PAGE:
Prayerful Living (Sept. 13 – 19)
Sunday, September 19
Twenty-fifth Sunday in Ordinary Time
O God, you call us to embrace both you and the children of this world with unconditional love. Give us grace to discern what your love demands of us that, being faithful in things both great and fall, we may serve you with an undivided heart.
1 Timothy 2:1-7
First of all, then, I urge that supplications, prayers, intercessions, and thanksgivings should be made for everyone, for kings and all who are in high positions, so that we may lead a quiet and peaceable life in all godliness and dignity. This is right and is acceptable in the sight of God our Savior, who desires everyone to be saved and to come to the knowledge of the truth. For there is one God; there is also one mediator between God and humankind, Christ Jesus, himself human, who gave himself a ransom for all—this was attested at the right time. For this I was appointed a herald and an apostle (I am telling the truth, I am not lying), a teacher of the Gentiles in faith and truth.
All Readings For This Sunday
Jeremiah 8:18-9:1 with Psalm 79:1-9 or
Amos 8:4-7 with Psalm 113
1 Timothy 2:1-7
1. What are the core truths of your faith, the “non-negotiables”?
2. How do you reconcile separation of church and state with our sense of being “a Christian nation”?
3. Who do you believe is “really” in charge of things?
4. Why, and how, should we pray for our leaders?
5. When have you seen someone persecuted for their beliefs?
by Kate Huey
If this letter to Timothy was written in Paul’s name late in the first century, a generation or two of early Christians had passed from the scene. Jesus had not returned as expected before the apostles themselves died, and persecutions and trials and resistance, including expulsion from the synagogues, had been part of the Christian experience for many years. Even when the emperors weren’t actively persecuting and executing Christians as Nero and others did, they were nevertheless pagans, and the Roman Empire itself was thoroughly pagan. It was clear, too, just who was in charge of earthly affairs, with troops, money, and power of every kind in the hands of those pagans.
This is an opportune moment for the author of the letter to remind young Timothy, who was working hard to strengthen the church in Ephesus, about just who was really in charge of everything. In such an age, not unlike our own, earthly rulers might have been awed by their own power and might, and their subjects might have cowered, too, and wondered where to place their trust. “Paul” writes to his beloved colleague, Timothy, clarifying things: there is only one God, not a bunch of competing ones, and there is such a thing as truth, and you can count on it because we have received it from the One true mediator, Jesus Christ.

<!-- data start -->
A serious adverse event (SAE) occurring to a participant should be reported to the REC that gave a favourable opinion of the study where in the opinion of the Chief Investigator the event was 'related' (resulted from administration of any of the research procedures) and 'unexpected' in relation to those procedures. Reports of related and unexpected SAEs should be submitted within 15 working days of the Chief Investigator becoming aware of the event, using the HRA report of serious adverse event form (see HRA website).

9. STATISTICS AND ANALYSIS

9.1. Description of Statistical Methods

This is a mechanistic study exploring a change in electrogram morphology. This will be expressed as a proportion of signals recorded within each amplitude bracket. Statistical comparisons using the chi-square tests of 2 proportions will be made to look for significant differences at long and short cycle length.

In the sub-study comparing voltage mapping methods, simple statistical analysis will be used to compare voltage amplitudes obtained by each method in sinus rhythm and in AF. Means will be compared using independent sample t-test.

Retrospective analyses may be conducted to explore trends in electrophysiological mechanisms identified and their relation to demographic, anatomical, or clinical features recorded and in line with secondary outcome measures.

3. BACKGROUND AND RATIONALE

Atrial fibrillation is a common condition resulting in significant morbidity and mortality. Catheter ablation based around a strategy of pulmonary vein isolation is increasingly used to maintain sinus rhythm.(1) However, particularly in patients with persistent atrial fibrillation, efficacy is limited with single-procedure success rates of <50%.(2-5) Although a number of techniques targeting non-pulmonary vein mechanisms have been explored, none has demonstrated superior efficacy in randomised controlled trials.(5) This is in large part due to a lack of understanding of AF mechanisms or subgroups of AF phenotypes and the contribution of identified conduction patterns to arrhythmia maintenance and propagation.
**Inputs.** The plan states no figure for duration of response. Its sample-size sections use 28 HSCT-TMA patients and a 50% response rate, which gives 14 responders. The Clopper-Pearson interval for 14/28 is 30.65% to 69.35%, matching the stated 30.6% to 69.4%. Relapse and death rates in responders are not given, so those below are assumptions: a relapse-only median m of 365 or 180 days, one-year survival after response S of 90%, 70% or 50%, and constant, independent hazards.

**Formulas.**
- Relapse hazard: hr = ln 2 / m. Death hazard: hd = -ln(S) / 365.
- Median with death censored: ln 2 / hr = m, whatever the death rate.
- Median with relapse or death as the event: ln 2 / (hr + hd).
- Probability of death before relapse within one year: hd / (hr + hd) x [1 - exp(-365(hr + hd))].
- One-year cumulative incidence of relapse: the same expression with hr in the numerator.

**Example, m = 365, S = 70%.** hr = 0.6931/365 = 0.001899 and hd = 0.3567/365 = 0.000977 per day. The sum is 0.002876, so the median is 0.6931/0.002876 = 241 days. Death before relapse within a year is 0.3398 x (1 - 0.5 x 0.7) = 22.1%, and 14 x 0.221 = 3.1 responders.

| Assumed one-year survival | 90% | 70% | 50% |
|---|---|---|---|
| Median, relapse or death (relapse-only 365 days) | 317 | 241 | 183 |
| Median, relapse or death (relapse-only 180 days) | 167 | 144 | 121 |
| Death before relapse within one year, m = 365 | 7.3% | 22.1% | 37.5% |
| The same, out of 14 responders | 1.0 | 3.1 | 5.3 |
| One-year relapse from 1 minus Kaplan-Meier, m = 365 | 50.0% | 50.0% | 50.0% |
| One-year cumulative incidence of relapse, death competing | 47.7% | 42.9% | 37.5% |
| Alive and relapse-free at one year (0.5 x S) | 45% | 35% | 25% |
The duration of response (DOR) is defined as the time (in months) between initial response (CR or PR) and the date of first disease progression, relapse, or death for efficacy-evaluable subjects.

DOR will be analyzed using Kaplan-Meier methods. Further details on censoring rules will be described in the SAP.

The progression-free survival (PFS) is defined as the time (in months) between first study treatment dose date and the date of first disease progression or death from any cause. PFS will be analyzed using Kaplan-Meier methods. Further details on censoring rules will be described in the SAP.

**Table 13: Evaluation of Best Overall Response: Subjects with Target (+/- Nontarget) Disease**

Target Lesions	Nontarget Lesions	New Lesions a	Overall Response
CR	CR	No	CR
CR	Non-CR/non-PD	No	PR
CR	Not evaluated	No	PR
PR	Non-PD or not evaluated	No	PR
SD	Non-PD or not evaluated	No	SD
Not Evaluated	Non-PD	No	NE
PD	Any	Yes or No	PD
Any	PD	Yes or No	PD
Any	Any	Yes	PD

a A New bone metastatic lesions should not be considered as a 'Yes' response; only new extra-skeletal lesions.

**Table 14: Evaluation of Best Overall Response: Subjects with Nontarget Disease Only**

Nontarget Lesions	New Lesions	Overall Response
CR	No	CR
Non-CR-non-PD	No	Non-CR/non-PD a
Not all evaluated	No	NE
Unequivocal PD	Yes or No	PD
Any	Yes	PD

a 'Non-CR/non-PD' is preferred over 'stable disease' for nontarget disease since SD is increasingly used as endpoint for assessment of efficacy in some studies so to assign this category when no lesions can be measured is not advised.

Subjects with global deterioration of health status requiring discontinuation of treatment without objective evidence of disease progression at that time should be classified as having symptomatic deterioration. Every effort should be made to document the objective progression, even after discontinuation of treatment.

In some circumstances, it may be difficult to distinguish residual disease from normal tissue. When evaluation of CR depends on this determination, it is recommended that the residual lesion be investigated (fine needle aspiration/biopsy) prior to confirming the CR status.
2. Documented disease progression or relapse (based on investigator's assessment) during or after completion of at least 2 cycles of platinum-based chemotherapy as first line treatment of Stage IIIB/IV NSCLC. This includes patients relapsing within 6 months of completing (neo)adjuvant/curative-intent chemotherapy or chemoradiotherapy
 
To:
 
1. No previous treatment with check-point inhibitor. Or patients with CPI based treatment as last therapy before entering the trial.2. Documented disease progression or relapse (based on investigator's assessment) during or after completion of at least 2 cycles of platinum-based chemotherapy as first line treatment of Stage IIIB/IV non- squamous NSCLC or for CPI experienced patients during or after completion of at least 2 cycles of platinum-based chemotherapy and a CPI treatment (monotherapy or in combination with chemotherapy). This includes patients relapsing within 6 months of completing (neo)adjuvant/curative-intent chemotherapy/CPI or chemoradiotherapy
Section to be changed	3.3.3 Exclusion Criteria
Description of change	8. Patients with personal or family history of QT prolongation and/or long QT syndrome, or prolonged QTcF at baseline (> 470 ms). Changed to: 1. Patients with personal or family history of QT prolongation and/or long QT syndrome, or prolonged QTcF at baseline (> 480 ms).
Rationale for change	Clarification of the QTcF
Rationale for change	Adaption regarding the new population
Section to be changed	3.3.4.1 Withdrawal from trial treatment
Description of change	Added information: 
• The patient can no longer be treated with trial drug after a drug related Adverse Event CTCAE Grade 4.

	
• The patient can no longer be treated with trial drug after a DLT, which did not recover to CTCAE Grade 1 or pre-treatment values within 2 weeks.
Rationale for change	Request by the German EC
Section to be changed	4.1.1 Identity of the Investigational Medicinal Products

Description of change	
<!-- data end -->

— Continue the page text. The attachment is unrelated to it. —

A blessing on our leaders
At first reading, this passage (like so many others) may seem to mean something different than was intended by its author. Many see in its beginning a kind of blessing on our governmental leaders. While we might pray for our leaders because they carry great responsibilities and stand in need always of God’s wisdom and guidance, this passage seems to be referring more to the need of those early, besieged Christians for some breathing space, some peace and quiet in which to go about their business. As Gary E. Peluso-Verdend puts it, “The author does call Christians to pray for rulers for a specific reason that has nothing to do with divine support of the empire. The author commends the practice of praying for rulers in order that Christians can go about God’s work in peace.” The author doesn’t say that the believers should blindly obey the rulers: “Being prayerful for political leaders is one thing,” Carl R. Holladay writes; “being blindly submissive is quite another.” This is hardly a sellout to the powers that be, in fact, such a peace facilitates the conversion of the surrounding culture, for the author, writes Robert W. Wall, intends that “the congregation should pray for the conversion of their pagan leaders as the means of social reform….The public prayers of the Christian community hardly reflect a program of social domestication…but a Christian mission that boldly evangelizes the surrounding pagan culture from top to bottom.” It’s perhaps another way of being leaven, no matter how small and seemingly powerless you may be.